Northern Ireland’s devolved government is in danger if the election does not produce change, SDLP leader Colum Eastwood has said.
He appealed for the 50% who normally did not vote to help snub the strained DUP and Sinn Fein partnership and deliver power-sharing in spirit through the SDLP and UUP.
UUP chief Mike Nesbitt has faced criticism from within his own party after he said he would select the nationalist party as his second preference on the Assembly election ballot paper on Thursday.
The SDLP chief said: “I genuinely do think devolution is under enormous stress and threat and I just think it is worth fighting for.
“We are in a very dangerous place and I think the result on Thursday will determine what kind of future we have.”
The DUP and Sinn Fein enjoyed increasingly fractious relations following revelations about the Renewable Heat Incentive (RHI) while divisions over an Irish language act have been stark.
Direct rule from London cannot be ruled out if the parties cannot reach post-election compromise.
The SDLP leader warned: “I think if we return the same people in the same way with the same number of seats and the same power bases, then it is going to be very difficult to form a government.”
Mr Eastwood said the idea that the UUP and SDLP were supposed to have a common platform after eight months was nonsense.
He withheld backing from Ulster Unionist proposals like a common enterprise zone covering the whole of Northern Ireland.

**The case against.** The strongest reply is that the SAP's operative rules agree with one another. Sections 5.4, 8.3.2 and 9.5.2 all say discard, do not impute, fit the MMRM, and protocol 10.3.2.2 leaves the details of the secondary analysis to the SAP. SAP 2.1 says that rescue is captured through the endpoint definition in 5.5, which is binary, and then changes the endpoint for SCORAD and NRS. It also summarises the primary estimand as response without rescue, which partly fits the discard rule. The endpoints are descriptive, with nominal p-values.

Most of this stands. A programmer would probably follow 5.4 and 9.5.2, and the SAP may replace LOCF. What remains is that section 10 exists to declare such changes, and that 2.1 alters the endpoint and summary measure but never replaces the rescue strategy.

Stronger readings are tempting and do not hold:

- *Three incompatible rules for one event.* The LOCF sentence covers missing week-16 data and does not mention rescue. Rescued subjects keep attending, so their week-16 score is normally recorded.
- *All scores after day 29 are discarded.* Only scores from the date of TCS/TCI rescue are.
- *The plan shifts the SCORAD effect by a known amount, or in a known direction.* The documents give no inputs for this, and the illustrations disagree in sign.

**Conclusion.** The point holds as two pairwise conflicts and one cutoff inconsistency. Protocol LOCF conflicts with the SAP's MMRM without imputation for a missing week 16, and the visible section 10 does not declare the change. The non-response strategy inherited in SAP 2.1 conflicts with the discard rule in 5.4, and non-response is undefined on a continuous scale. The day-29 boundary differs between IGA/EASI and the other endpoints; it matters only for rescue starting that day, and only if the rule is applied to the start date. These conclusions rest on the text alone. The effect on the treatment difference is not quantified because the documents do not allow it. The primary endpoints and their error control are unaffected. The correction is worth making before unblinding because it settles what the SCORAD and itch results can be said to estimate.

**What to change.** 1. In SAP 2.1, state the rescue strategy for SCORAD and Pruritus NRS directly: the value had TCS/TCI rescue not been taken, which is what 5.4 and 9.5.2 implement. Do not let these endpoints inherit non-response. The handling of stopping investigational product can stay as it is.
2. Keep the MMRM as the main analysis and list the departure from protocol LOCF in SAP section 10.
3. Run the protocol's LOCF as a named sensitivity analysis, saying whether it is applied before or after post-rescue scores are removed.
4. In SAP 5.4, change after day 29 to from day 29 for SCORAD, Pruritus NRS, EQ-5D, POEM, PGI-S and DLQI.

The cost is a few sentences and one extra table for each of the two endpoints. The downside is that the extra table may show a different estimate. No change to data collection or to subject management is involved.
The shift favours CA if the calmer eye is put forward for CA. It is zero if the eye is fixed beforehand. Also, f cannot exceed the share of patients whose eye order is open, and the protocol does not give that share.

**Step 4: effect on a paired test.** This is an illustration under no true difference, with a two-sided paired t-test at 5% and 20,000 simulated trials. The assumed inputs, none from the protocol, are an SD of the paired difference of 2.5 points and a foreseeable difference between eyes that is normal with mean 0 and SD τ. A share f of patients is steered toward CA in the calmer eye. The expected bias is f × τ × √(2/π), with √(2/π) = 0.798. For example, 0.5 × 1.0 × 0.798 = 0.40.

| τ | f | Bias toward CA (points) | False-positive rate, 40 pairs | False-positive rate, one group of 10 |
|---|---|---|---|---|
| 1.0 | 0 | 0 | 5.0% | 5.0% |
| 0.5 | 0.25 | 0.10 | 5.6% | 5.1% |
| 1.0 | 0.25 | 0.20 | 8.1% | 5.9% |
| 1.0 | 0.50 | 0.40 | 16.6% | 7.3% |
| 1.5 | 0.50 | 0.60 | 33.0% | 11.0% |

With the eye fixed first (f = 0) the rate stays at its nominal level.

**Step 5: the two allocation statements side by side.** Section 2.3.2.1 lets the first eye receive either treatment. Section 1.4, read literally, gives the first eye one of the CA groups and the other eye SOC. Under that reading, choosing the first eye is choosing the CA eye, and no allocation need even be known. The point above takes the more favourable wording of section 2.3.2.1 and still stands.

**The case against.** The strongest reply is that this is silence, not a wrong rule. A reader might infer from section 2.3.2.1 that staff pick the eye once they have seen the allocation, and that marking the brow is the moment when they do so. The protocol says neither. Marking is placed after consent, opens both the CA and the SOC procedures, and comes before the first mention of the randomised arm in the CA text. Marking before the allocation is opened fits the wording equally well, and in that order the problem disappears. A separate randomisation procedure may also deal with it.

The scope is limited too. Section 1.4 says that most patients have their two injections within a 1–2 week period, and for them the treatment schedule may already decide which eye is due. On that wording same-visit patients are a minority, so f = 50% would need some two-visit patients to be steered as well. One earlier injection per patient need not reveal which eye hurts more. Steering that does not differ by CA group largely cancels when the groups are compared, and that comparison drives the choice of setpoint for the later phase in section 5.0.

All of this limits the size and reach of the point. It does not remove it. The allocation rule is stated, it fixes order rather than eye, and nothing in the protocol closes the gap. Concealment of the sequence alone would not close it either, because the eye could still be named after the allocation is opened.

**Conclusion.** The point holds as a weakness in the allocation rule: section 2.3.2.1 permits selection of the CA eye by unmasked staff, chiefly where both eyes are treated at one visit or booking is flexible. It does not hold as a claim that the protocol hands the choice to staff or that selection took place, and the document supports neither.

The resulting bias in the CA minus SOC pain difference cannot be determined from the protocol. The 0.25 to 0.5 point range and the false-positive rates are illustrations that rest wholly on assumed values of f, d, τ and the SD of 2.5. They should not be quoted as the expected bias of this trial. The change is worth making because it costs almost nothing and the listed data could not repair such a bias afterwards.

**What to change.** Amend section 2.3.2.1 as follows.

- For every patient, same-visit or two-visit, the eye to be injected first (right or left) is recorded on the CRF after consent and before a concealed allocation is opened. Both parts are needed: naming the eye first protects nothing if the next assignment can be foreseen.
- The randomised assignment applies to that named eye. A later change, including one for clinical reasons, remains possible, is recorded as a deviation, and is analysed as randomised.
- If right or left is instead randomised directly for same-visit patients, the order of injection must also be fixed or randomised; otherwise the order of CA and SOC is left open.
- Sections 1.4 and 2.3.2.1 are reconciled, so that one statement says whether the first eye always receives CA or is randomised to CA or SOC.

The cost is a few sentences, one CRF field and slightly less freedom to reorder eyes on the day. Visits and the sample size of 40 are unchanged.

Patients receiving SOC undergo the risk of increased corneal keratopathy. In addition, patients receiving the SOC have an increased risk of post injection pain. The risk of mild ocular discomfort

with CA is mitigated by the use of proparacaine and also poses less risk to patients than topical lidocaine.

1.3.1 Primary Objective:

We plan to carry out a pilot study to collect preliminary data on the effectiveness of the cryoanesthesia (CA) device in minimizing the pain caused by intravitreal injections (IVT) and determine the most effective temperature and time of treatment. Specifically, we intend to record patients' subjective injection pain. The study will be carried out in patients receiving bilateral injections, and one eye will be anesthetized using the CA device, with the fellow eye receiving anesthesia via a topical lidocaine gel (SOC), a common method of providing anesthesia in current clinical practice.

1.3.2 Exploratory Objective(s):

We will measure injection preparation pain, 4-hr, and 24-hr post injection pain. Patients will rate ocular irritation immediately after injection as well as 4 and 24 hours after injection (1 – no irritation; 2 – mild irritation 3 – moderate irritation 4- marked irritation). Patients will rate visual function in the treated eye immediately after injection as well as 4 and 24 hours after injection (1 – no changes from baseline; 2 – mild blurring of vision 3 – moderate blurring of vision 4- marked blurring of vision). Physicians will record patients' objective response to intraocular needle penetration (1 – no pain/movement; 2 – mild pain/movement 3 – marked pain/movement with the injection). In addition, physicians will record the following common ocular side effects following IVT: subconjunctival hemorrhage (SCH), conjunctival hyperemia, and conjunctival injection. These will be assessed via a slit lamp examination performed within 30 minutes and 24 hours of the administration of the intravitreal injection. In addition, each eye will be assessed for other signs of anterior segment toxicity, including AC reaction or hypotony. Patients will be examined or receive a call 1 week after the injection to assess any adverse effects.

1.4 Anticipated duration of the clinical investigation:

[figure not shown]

He said: “We are two political parties, all we are saying is we don’t have an electoral pact, but what we are saying is we have an attitude that means we can work together.”
The key to change would be encouraging the 50% who do not vote to come out.
“Einstein talked about repeating the same thing over and over again, it is insanity.
“If they want something different, they should come out and vote for something different.
“How much worse can it be?
“I think there is an opportunity if people vote for it, but it is really in the lap of the gods and in the lap of people.”
Brexit negotiations made it even more important Northern Ireland was not left voiceless, the Foyle candidate told a business event in South Belfast organised by the Northern Ireland Chamber of Commerce and Industry.
He claimed the border should be around Great Britain rather than on the island of Ireland.
Mr Eastwood apologised to business leaders for the delay in delivering a reduced rate of corporation tax while Tory cuts in Britain made the measure less attractive in Northern Ireland.
He said political uncertainty around Europe had created the “perfect storm”.
“We must take back control of the powers we continue to hold in an uncertain economic climate. We must begin to create our own certainty in Northern Ireland.”